Why I Left the Eritrean Opposition

One common characterstics among the so called 'Eritrean Opposition' is that they are gamblers that gamble with everything Eritrea. They literally oppose anything Eritrean and the only time they celebrate is when something bad happens to the country or its citizens. They have less to do with bettering the country and people but more to do on how to give Ethiopia what it couldn't achieve in the battle ground.
One common characteristic among the so called ‘Eritrean Opposition’ is that they are all gamblers that gamble with everything Eritrea. They literally oppose anything Eritrean and the only time they celebrate is when something bad happens to the country or its citizens. They have less to do with bettering off the country or the people but more to do for Ethiopia to give what it couldn’t achieve in the battle ground.

By Ermias G,

AFTER watching the Egyptian Revolution in 2011, I naively joined the Eritrean opposition seeking a similar outcome in Eritrea. At the time, I thought the opposition was an alternative group that genuinely worked for the betterment of Eritrea and Eritreans. Unfortunately, from my experiences, it is nothing more than a dysfunctional organization that has less to do with bettering the country and people, and more to do about appeasing Ethiopia. 

From the beginning, I was alarmed by the opposition’s close ties to the Ethiopian regime. In fact, most of the major political positions the opposition has adopted over the years came from the Ethiopian government. From the anti-2% Diaspora tax to seeking federalism (regionalism) in Eritrea to supporting sanctions against the country, these positions, and more, were hatched in Mekelle first, and later became rallying cries of the opposition.

To give an analogy during this blessed month of Ramadan, Mecca is to Muslims as Mekelle is to the Eritrean opposition. Every ‘important‘ opposition member must make a pilgrimage to Ethiopia to stay relevant. And it doesn’t matter if they are secular intellectuals seeking democracy or Islamic extremists seeking to establish Shariah law; their common denominator is their unyielding support for the Ethiopian dictatorship.

Moreover, another issue I have about the opposition is how they take their name so seriously. Many of them literally seem to be in opposition of just about anything Eritrean, including relationships.

For example, three summers ago, my friend, who isn’t involved in politics, met this lovely girl at an Eritrean event. When her father noticed she was becoming serious with him, he asked for his father’s name. After realizing his father supported the Government of Eritrea, he told her to stop seeing him and threatened to disown her if she refused. Long story short, he ruined his relationship with his daughter and soon to be son-in-law, over his demented hatred for the GoE that they had nothing to do with.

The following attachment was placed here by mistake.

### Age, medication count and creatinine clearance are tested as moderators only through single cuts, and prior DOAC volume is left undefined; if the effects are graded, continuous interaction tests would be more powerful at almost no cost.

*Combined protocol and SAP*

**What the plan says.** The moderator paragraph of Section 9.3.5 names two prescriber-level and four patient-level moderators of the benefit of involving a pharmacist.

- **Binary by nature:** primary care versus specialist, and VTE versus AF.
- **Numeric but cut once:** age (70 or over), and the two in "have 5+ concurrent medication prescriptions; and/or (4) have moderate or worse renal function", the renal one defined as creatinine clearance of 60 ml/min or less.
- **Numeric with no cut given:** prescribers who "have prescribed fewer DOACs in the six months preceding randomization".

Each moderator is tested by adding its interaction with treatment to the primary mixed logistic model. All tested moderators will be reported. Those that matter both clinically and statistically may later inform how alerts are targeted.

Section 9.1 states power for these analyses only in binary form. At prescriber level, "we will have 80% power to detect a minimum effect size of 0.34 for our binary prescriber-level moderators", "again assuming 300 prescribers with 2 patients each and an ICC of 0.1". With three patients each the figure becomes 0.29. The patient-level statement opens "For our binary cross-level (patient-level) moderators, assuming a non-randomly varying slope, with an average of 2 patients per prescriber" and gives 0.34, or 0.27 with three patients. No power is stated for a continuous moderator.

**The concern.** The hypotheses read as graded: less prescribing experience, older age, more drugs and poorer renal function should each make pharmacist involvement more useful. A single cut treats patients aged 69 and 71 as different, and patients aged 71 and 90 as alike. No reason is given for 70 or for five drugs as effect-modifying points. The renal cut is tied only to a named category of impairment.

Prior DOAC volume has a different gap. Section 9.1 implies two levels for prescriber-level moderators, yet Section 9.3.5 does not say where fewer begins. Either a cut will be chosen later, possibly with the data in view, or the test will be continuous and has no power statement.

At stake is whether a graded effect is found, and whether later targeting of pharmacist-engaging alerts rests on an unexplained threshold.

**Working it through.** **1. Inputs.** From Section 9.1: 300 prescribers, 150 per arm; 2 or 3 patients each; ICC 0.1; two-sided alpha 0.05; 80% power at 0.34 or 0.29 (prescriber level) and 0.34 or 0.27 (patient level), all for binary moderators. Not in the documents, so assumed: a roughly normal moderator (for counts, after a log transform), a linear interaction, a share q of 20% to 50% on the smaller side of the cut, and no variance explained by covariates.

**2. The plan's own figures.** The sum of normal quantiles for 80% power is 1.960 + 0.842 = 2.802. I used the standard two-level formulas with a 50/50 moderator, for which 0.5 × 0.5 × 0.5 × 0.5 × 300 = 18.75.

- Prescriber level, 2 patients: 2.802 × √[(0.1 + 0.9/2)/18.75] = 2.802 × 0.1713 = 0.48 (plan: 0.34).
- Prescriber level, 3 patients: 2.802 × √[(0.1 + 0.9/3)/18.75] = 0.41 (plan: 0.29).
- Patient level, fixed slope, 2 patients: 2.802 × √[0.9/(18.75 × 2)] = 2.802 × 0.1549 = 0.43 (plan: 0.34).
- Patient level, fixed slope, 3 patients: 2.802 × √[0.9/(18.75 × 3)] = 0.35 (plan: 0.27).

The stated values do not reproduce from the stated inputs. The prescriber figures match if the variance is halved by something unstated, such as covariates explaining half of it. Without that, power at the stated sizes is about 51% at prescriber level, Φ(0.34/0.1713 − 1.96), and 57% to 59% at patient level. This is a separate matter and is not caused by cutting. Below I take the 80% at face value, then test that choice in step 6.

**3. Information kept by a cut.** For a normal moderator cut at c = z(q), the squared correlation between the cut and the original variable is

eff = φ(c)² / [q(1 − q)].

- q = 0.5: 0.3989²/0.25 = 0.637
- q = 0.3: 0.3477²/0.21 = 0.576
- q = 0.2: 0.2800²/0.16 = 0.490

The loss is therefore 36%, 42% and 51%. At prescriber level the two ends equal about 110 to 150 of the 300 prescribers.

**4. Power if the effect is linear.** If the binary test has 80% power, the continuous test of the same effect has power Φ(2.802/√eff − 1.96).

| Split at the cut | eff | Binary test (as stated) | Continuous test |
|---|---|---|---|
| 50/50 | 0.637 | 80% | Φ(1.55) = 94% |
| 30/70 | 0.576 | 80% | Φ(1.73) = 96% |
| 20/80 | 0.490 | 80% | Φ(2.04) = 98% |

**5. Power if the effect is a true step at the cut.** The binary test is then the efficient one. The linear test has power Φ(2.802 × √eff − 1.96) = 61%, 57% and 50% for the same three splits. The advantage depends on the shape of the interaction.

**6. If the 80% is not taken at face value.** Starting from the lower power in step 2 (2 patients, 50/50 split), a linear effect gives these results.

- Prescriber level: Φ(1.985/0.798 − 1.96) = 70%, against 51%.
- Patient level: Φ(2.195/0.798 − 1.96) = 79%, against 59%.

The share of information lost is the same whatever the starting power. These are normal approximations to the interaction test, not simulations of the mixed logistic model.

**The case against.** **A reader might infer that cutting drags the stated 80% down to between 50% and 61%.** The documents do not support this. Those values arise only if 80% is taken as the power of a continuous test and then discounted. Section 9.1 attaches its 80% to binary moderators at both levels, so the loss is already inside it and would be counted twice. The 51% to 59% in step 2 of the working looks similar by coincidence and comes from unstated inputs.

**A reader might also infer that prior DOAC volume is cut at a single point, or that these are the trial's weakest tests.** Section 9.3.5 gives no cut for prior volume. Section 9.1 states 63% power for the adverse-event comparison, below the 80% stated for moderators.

That might have been one extreme example, but it’s not a stretch to claim there is this perverse, schadenfreude feeling towards Eritreans that most opposition members seem to have. They claim they support Eritrea and Eritreans, yet the only time they celebrate is when something bad happens to the country or its citizens. That’s like claiming you’re a fan of one particular team and only cheering when they are losing or performing badly. And as any sports fans knows, that is not a fan; that’s a rival.

In my three years as a member of the opposition, I can not think of one instance in which we had civil debates that accommodated opposing ideas that didn’t end in insults in broken English. The conversation was always limited to Eritrea is bad, Ethiopia is great, refugees, dictatorship, Isaias, Isaias, Isaias and if we had more time, they took it back to Paltalk to talk more about Isaias. We also didn’t discuss helping Eritreans back home. The conversation focused on ways to sabotage the economy, and on ways to lure Eritrean youth to leave the country so self-proclaimed human rights activists like Selam Kidane and Meron Estefanos can use their misfortune to collect money on their behalf, and condemn the government for a situation they helped create.

Ironically, some of the more intellectually stimulating conversations and debates I’ve had about Eritrean politics have come from YPFDJ members. And unlike the opposition, they were actively engaging in civil debates on how the country should move forward, and were more than welcoming to opposing ideas. They also had meetings on ways to help people back home. These experiences and more with YPFDJ members made realize I was definitely on the wrong team.

In the end, I left the opposition because they were more focused with spreading gossip and mayhem than ideas and solutions. This isn’t to say all of those in the opposition are bad people, because there are some good people who truly have good intentions. Unfortunately, these people are silenced or ridiculed because their opinions don’t harmonize with the the shot callers in Addis Ababa.

Although I no longer consider myself an opposition member, I still want the government to make much needed changes within the confines of national security. If the Arab Spring has taught us anything, it is rapid change of a government causes protracted instability and devastates the economy. Therefore, we should continue to encourage the government to implement the constitution as swiftly as possible, while at the same time, resisting opportunist in the oppositions who want to remove the government.

As one Eritrean eloquently put it: “change must come to Eritrea but it must come gradually. Heavy rain following drought does not nourish the plant but instead erodes the topsoil.”